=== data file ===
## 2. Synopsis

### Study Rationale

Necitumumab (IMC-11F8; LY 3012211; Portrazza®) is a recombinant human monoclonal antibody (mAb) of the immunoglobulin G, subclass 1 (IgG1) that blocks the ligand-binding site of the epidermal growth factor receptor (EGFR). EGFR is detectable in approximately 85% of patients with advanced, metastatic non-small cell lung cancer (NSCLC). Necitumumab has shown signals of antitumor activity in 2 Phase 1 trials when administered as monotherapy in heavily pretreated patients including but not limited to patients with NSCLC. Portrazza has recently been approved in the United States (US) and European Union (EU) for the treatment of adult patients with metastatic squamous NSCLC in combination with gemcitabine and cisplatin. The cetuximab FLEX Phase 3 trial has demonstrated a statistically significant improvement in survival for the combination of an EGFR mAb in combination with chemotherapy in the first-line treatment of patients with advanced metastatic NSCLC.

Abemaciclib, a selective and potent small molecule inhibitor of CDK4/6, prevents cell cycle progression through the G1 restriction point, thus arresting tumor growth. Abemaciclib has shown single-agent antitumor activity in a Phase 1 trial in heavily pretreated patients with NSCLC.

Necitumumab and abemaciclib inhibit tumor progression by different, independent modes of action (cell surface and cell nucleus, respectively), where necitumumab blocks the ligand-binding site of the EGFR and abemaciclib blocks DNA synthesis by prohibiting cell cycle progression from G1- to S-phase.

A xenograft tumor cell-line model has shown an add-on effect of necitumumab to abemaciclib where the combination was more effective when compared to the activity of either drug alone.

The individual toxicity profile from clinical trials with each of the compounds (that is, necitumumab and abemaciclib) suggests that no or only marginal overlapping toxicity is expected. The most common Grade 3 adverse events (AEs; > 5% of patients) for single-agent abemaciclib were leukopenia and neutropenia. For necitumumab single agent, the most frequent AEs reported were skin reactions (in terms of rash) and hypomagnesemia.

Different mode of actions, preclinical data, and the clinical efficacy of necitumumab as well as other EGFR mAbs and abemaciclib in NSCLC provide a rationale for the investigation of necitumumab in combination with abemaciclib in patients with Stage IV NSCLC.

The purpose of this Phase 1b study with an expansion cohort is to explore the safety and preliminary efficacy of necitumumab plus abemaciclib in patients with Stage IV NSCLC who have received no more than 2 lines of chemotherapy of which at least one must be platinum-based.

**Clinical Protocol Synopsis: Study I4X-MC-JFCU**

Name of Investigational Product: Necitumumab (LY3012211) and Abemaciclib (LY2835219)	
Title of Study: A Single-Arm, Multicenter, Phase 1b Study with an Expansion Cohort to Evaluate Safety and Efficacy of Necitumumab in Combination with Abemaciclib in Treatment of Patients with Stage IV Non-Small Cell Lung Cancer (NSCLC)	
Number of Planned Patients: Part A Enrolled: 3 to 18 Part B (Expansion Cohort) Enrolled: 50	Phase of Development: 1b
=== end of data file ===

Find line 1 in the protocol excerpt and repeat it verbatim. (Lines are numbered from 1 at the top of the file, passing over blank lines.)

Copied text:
## 2. Synopsis